4 basic fact-checking tips Nepalis need to learn to save themselves from the misinformation trap

Representational image for fact-checking press freedom media
Representational image for fact-checking. Photo: Pixabay

Fact-checking has become increasingly important in Nepal, particularly in this fast-paced world of social media where information of any kind spreads quickly. Either misinformation, disinformation or malinformation, this spread can have serious consequences, from threatening public trust to harming individuals and communities. But there are fact-checking tips that can help you combat it.

Fact-checking helps you verify the accuracy of the information and prevent the spread of false or misleading claims. Some fact-checking organisations and initiatives have been rigorously working to correct that. However, fact-checking is something everyone can do in their everyday life, to make informed decision-making.

To be able to do that, here are a few fact-checking tips to follow:

1. Check the date

A marked calendar representational image for menstrual leave
Graphic: Pixabay

This is one of the first and simplest fact-checking tips you can follow. You must check the date of any article or information that you come across on any social media platform or outlet. Some posts, because of misinformation, can sometimes circulate for years. But a simple check can tell you if the information is outdated and if it is accurate or not and take necessary precautions before spreading any news.

2. Pay attention to sources

woman interviewing the source
Representational image. Photo: Pexels/ Mikhail Nilov

Another simple thing among the many fact-checking tips you can do yourself is to check the sources. News media outlets or online creators sometimes use sensational headlines to grab readers’ attention, so you need to follow discretion. As a reader, it is essential to read the article and verify the claims made in the text. Check the information’s source and ensure its reliability and trustworthiness. Look for sources cited or sources that shared information is legitimate or not and decide whether to trust them.

3. Cross-reference the information

If you are not convinced, it is a good practice to check the sources, information and claims using other means for accuracy, such as academic research, government reports, and primary sources. Try to find multiple sources that corroborate the information. Look for coverage of the same event or dialogues on the issues from different news outlets to get a more complete picture of what happened. This can help you verify the accuracy of the information presented.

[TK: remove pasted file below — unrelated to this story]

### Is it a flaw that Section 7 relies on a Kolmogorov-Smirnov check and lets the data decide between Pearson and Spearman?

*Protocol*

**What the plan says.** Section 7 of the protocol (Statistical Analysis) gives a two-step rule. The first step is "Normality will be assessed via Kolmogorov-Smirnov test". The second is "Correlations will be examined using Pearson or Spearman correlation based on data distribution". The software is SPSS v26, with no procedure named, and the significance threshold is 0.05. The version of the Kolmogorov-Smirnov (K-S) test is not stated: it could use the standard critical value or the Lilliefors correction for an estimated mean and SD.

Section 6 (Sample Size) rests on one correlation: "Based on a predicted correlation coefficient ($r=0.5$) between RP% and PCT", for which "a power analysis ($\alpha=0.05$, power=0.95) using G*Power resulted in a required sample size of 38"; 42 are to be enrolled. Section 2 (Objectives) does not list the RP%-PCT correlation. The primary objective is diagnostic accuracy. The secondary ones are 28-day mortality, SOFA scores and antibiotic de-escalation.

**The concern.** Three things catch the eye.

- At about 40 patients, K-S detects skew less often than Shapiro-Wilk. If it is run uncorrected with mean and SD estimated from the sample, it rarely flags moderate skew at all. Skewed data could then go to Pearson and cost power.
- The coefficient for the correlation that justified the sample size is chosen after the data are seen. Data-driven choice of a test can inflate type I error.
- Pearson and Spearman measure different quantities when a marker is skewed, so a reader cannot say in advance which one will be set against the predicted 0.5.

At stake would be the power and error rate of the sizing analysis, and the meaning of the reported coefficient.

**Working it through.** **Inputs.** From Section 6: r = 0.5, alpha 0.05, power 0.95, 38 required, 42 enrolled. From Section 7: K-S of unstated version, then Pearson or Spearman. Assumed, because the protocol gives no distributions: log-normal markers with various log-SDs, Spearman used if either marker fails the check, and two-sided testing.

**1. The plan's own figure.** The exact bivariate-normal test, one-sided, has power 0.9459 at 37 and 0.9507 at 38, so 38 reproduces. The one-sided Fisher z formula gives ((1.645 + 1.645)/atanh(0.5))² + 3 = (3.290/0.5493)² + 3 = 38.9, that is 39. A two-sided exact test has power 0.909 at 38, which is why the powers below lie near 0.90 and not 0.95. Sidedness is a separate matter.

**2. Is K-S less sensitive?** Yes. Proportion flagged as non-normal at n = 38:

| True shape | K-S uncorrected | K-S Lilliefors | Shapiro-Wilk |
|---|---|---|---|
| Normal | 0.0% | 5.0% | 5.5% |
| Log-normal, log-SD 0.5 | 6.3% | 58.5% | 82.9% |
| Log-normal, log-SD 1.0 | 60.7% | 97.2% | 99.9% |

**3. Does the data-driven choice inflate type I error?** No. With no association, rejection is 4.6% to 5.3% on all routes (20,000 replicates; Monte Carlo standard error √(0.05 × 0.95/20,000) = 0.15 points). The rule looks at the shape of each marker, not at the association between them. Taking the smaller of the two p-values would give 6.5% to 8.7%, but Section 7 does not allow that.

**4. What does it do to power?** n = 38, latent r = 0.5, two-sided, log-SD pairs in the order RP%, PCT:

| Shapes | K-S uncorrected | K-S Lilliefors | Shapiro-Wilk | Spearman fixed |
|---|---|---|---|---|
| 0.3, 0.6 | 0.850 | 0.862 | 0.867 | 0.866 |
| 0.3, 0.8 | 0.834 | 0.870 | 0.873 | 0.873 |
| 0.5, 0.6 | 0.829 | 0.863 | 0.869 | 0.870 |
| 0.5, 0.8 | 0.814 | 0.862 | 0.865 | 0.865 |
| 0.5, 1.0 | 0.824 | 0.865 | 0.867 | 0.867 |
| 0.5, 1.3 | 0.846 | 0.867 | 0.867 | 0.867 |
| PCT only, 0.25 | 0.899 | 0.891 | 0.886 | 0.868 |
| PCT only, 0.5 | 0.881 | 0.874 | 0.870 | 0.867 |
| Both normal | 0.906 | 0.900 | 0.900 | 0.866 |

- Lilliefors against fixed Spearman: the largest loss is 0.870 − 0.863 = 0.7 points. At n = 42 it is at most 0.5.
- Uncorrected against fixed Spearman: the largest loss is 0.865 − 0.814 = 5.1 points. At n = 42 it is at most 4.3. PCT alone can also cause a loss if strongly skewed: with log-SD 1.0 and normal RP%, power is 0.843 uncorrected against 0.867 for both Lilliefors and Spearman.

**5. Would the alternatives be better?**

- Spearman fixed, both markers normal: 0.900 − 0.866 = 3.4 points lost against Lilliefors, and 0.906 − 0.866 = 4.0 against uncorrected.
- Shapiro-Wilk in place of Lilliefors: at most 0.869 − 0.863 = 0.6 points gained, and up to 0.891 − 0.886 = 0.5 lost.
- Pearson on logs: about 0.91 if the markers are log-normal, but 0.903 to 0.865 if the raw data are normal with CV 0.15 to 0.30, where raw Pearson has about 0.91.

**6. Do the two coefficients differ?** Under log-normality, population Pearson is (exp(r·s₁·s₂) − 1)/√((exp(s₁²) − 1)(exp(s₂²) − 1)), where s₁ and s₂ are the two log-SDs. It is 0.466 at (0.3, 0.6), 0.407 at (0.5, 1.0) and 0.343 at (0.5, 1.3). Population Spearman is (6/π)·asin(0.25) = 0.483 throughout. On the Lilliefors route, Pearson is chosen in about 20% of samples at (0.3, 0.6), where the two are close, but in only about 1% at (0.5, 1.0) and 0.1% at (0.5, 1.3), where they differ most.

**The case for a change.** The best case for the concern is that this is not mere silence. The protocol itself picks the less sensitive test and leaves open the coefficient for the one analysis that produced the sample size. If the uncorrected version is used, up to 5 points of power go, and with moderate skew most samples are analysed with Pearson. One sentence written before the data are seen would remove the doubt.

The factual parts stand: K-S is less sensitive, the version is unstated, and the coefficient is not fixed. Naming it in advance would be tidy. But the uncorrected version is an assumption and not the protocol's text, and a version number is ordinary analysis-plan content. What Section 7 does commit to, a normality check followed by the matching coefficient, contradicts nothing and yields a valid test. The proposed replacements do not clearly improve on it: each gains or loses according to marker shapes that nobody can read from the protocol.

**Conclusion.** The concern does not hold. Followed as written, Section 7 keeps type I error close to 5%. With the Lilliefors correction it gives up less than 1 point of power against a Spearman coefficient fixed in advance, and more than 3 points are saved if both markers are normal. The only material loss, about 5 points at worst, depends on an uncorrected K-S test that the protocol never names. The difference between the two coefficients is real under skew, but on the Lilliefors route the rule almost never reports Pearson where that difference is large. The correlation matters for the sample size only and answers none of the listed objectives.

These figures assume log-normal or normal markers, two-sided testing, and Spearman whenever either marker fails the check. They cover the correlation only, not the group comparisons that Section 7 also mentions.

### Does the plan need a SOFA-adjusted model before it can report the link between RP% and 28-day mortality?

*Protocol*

• Search engines
fact checking tools and search engine
Photo: Pikist

If you do not know where to start cross-referencing the information or following other fact-checking tips, one of the easiest and most accessible ways is to use a search engine like Google, Bing or Yandex. If you are unsure about the accuracy of any claim or information, just enter it into the search bar and see what comes up. This is something you do always so among all the fact-checking tips and tools, this is the most doable. Look for information from reputable sources, such as news outlets or academic journals. While Wikipedia is not a perfect source of information, it can also be a good starting point for fact-checking.

  • Government websites
Photo: Screenshot grabbed from NID pre-enrolment system website

Next among the fact-checking tips is to look into government websites or institutional websites to verify any outrageous or doubtful claims. For example, the websites of the Ministry of Health and the World Health Organization (WHO) are reliable sources of information on health-related issues. Similarly, the Ministry of Finance and Nepal Rastra Bank are good sources for any financial information, policy changes, scams and fraud.

  • Fact-checking websites
Representational image for fact-checking press freedom media
Representational image for fact-checking. Photo: Pixabay

There are a couple of Nepali websites that specialise in fact-checking, such as Nepal Fact Check and Nepal Check. These sites can help you verify claims made by politicians, news outlets, and social media posts. They typically provide detailed information and analysis about what kind of information is it, its accuracy and how it spread. So, checking these websites can help you in the process too and is one of the easiest fact-checking tips for you.

4. Reverse image search

Google image search screenshot
A screenshot of the Google website where the highlighted part shows the option for Google images.

If the information is being spread as an image, first you can closely follow the above-mentioned steps. Check if they are fake or photoshopped. Further, you can also use reverse image search tools like Google Reverse Image Search or TinEye to get more deeply into it. These tools can help you find other instances of the image online and determine its source. These fact-checking tips are especially useful when trying to verify the source of viral images or memes that are circulating on social media.


Originally published on April 2, 2023.

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